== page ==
Infrastructure Committee releases names of panel to examine freight transport
By the rules of the committee adopted at the beginning of the Congress, the special panel on freight transport will serve for a period of six months, beginning with its first scheduled hearing on April 24.
The Trucker Staff
WASHINGTON — Committee on Transportation and Infrastructure Chairman Bill Shuster, R-Pa., and Ranking Member Nick J. Rahall II, D-W. Va., Tuesday announced the members of a special panel tasked with examining the current state of freight transportation in the United States and how improving freight transportation can strengthen the U.S. economy.
The committee’s vice chairman, Rep. John J. Duncan Jr., R-Tenn., will chair the “Panel on 21st Century Freight Transportation.”
Rep. Jerrold Nadler, D-N.Y., will serve as the panel’s ranking member.
By the rules of the committee adopted at the beginning of the Congress, the special panel will serve for a period of six months, beginning with its first scheduled hearing on April 24.
The Republican members of the panel are Duncan; Gary Miller of California; Rick Crawford of Arkansas; Richard Hanna of New York; Daniel Webster of Florida; and Markwayne Mullin of Oklahoma.
The Democratic members of the panel are Nadler; Corrine Brown of Florida; Daniel Lipinski of Illinois; Albio Sires of New Jersey; and Janice Hahn of California.
“Given that freight transportation cuts across many modes, this panel will play a critical role in providing recommendations on how to improve the efficient movement of goods between highways, ports, inland waterways, railroads, air carriers, and pipelines,” Shuster said. “I am confident Mr. Duncan and the members of the panel will provide the Committee with valuable insights for the improvement of freight transportation and our nation’s economy.”
Sean McNally, vice president of communications and press secretary at the American Trucking Associations, said trucking would be represented at the hearing.
“We look forward to any recommendations the committee might have to improve freight transportation,” McNally said.
Trucking transports 67 percent of all goods moved in the United States in terms of tonnage and 81 percent in terms of revenue, McNally said.
“Almost all manner of goods sold or produced in this country take a ride on our rails, pass through our ports, wind down our waterways, or travel our highways,” Rahall said. “The smooth movement of cargo across all these modes of transportation is essential in keeping our economy moving which is why this panel’s task of improving the efficiency of our interconnected freight network takes on such importance.”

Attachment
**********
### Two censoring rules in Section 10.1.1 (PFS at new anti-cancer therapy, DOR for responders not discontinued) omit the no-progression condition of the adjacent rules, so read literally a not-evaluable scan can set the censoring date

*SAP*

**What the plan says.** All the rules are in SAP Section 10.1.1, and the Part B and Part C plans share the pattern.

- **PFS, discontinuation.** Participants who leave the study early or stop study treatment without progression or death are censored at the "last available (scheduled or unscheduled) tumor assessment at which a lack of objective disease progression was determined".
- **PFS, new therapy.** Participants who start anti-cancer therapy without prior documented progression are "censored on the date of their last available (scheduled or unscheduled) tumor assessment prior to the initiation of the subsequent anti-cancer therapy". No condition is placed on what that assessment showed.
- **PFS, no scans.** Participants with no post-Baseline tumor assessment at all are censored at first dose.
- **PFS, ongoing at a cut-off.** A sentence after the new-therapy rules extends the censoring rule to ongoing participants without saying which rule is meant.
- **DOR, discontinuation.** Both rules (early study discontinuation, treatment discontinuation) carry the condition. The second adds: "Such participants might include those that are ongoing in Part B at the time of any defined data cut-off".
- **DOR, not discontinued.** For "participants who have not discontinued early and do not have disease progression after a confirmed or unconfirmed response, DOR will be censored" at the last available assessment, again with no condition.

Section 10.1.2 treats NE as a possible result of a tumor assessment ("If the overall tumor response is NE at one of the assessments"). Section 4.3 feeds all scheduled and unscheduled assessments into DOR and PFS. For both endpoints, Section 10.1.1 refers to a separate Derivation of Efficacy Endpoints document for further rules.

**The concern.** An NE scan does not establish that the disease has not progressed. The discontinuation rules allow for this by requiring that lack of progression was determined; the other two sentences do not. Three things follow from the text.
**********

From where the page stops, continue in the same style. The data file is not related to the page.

Duncan said that in the past, the conversation about freight transportation and goods movement has focused only on one specific mode of transportation or another.
“But freight doesn’t move just by ship, or by rail car, or by truck,” he said. “Chances are the goods you buy at the store got on the shelves thanks to all those methods of transportation. Bottlenecks during any leg of that journey from the manufacturer to the market drive up costs. That’s why improving the flow of freight across all modes of transportation is so critical to a healthy economy.”
“The movement of freight is one of the most critical transportation questions for the 21st century,” Nadler said. “How we prioritize, invest, and develop freight infrastructure will have considerable bearing on how our economy grows, how we compete on the world stage, and how we create a sustainable and environmentally clean future at home. I look forward to working with Chairman Duncan and my other colleagues on this important panel to give freight movement the attention it deserves.”
Additional details about the panel’s first hearing on April 24 will be announced at a later date.
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